- The Washington Times - Wednesday, November 26, 2008

ANALYSIS/OPINION:

Contrary to what Jeffrey Kuhner writes in his Nov. 9 Commentary column, “Croatia in Chaos,” Croatia is a stable democracy and a market economy with stable institutions, well on the way to NATO and European Union membership. Croatian Prime Minister Ivo Sanader is a widely recognized and respected reformer who has demonstrated resolve and determination in realizing the national goals of EU and NATO membership, fully aware of the scope of reforms that entails. In the past several years, Croatia has become an example of a country that successfully pursues reforms.

Even with the recent slowdown of the economy caused by the global recession trends, Croatia is still the most dynamic transition country in southeastern Europe, with stable economic growth, stable currency, a continuously growing gross domestic product and low inflation. For the past few years, the World Bank has placed Croatia among the top 10 reformers in the world in connection with business and regulatory environment improvements. Not least important is that Croatia also is ranked among the top 20 most popular tourist destinations in the world.

The European Commission assessed in its recent report that the final stage of accession negotiations with Croatia should be reached by the end of 2009 in light of the overall progress Croatia has achieved to date on its EU accession path. Challenges remain, but the Croatian government is determined to devote all the necessary effort to complete the remaining comprehensive reforms stemming from EU accession.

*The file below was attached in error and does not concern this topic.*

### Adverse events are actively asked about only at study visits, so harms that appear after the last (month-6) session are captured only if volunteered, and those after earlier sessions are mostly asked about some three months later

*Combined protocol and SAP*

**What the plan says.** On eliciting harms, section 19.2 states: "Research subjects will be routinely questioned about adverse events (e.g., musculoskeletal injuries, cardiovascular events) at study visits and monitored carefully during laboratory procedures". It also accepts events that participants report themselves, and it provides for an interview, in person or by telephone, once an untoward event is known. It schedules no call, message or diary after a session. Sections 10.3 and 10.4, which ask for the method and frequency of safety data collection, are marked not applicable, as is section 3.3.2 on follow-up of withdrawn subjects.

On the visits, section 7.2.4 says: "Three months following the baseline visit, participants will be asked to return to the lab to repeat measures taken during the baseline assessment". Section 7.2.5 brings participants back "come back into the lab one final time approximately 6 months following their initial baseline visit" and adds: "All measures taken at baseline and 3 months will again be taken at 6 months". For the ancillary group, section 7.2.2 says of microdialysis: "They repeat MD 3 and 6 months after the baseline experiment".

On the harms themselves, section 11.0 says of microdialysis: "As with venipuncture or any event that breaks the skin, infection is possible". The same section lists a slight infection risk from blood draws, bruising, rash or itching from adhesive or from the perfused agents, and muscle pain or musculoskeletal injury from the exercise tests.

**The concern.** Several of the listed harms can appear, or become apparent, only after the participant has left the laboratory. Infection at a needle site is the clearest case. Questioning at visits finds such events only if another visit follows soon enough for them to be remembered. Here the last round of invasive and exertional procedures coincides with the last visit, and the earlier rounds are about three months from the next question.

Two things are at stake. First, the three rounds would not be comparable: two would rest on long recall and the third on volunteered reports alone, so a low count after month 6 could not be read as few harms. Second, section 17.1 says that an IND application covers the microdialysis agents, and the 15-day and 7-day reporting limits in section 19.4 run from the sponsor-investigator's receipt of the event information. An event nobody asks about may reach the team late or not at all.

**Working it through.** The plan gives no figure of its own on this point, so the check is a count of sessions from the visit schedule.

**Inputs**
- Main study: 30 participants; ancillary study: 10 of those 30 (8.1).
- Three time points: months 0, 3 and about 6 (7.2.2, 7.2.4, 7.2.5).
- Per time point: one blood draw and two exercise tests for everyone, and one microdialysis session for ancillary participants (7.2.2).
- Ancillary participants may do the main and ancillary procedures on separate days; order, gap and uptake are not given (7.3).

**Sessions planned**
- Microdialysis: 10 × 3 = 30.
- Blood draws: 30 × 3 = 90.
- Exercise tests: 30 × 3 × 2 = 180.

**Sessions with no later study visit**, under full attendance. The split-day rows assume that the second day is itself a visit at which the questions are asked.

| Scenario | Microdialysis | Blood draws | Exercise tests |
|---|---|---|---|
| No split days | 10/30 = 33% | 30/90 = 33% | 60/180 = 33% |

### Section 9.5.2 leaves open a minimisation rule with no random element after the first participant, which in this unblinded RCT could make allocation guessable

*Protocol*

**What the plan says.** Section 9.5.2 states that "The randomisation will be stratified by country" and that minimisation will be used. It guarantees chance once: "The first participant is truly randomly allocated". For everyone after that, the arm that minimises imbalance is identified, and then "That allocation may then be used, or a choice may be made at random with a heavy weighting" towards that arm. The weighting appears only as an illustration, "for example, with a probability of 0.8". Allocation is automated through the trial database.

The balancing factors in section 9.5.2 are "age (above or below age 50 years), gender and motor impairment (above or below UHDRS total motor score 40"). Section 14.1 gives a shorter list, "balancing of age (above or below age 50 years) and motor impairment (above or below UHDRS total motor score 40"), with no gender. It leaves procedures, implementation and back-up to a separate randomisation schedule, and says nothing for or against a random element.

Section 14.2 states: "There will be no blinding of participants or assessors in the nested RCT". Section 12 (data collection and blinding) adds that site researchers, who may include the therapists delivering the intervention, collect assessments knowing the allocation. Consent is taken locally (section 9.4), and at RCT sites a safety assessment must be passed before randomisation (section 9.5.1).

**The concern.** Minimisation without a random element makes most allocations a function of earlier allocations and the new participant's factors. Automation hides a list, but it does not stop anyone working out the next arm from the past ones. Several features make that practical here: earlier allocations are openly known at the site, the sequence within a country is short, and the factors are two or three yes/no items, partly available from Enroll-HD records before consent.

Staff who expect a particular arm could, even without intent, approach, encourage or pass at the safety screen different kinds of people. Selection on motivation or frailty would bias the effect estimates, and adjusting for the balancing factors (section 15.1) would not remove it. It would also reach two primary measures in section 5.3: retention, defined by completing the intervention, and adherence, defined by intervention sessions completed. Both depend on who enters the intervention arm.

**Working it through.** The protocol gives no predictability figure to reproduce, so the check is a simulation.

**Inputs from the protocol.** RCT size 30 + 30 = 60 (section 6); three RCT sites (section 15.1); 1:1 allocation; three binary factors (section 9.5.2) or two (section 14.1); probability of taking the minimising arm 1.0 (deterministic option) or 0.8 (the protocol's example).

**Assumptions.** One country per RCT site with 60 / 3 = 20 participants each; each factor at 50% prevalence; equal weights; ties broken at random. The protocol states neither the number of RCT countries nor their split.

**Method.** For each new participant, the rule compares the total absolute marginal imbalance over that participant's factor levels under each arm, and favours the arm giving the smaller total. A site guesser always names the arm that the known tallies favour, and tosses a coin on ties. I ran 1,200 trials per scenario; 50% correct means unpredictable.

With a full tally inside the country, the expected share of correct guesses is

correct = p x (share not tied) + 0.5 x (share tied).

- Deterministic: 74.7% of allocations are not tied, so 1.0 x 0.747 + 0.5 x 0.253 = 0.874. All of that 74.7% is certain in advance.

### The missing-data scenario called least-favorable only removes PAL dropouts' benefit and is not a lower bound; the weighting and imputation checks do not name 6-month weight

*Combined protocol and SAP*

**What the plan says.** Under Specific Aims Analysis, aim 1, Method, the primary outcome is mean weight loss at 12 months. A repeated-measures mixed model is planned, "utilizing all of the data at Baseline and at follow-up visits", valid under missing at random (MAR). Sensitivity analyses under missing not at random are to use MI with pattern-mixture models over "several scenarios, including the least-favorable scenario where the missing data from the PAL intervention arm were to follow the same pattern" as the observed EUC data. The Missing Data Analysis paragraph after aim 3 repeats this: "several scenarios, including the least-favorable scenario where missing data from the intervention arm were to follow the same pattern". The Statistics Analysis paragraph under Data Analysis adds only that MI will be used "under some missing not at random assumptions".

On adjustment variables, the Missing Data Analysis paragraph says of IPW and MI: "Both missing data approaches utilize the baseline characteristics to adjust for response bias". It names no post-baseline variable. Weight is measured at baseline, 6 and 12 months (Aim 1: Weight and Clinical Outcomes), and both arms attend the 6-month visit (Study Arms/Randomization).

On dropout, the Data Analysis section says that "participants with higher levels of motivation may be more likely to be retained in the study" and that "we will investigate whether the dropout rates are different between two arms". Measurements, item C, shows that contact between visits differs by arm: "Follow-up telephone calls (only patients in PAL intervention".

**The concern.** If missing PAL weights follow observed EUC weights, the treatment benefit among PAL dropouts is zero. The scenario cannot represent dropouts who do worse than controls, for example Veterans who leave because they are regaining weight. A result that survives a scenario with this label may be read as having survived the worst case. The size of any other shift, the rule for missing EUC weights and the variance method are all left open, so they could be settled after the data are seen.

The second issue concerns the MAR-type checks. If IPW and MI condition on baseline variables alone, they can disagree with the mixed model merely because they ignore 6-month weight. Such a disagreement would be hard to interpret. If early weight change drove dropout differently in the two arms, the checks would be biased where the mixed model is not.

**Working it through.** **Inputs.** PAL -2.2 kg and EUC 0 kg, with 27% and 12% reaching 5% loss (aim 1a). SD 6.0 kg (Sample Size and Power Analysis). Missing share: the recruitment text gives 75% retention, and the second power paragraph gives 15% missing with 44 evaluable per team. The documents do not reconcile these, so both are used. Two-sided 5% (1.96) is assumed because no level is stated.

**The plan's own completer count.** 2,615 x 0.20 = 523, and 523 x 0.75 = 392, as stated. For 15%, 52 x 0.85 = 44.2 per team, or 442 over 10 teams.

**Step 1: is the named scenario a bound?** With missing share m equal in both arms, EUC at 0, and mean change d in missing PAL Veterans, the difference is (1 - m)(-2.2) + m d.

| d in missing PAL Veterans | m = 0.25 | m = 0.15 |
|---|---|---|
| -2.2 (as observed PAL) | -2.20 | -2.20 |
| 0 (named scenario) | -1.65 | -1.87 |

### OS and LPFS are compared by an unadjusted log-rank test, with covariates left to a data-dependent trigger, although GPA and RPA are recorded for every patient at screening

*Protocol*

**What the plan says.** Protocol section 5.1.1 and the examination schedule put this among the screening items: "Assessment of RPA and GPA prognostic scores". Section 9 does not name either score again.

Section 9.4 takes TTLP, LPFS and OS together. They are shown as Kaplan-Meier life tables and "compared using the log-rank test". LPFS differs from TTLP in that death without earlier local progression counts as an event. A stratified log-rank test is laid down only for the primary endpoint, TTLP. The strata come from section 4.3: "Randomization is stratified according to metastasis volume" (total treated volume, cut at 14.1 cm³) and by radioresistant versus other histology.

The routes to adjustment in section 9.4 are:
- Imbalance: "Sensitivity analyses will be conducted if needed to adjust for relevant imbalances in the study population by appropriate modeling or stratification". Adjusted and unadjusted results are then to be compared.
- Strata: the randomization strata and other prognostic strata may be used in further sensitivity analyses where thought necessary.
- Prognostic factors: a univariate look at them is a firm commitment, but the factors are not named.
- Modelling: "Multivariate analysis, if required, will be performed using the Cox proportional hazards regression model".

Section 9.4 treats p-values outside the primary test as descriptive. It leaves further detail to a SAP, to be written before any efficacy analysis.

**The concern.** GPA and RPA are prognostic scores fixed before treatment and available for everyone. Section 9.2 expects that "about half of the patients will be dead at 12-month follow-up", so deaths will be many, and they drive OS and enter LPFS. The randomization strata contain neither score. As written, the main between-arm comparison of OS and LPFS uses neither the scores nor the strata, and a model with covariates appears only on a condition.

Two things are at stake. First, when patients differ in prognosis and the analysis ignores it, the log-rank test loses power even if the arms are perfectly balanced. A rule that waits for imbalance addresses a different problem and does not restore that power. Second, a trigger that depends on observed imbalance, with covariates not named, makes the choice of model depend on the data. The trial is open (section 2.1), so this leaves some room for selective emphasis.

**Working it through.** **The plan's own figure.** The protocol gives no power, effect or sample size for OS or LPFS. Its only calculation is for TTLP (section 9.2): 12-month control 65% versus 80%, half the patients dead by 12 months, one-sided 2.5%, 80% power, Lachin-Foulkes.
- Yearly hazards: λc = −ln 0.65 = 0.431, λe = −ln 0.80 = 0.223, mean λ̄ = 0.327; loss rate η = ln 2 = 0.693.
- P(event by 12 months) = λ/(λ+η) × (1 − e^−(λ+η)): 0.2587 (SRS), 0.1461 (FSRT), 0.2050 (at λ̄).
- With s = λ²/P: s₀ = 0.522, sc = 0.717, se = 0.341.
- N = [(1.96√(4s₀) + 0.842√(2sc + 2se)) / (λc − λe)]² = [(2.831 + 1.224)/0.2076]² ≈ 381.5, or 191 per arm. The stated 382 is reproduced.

Following recent tragic events, the Croatian police already have apprehended several persons involved in the killing of journalist Ivo Pukanic. The Croatian government did not spare time and effort to further advance its activities to fight against corruption and organized crime and has stepped up regional cooperation in this aspect as well.

Mr. Sanader initiated this new policy by calling two experienced and highly skilled professionals into his government and entrusting them to lead the justice and police departments. The president, the prime minister and the opposition gave full support to the new set of measures that are being prepared by the government in order to efficiently fight organized crime and corruption, including giving priority to organized crime and corruption cases in courts, strengthening anti-corruption units and amending and passing new legislation, enhancing institutional capacities and interagency coordination.

KOLINDA GRABAR

KITAROVIC

Ambassador

Republic of Croatia

Washington

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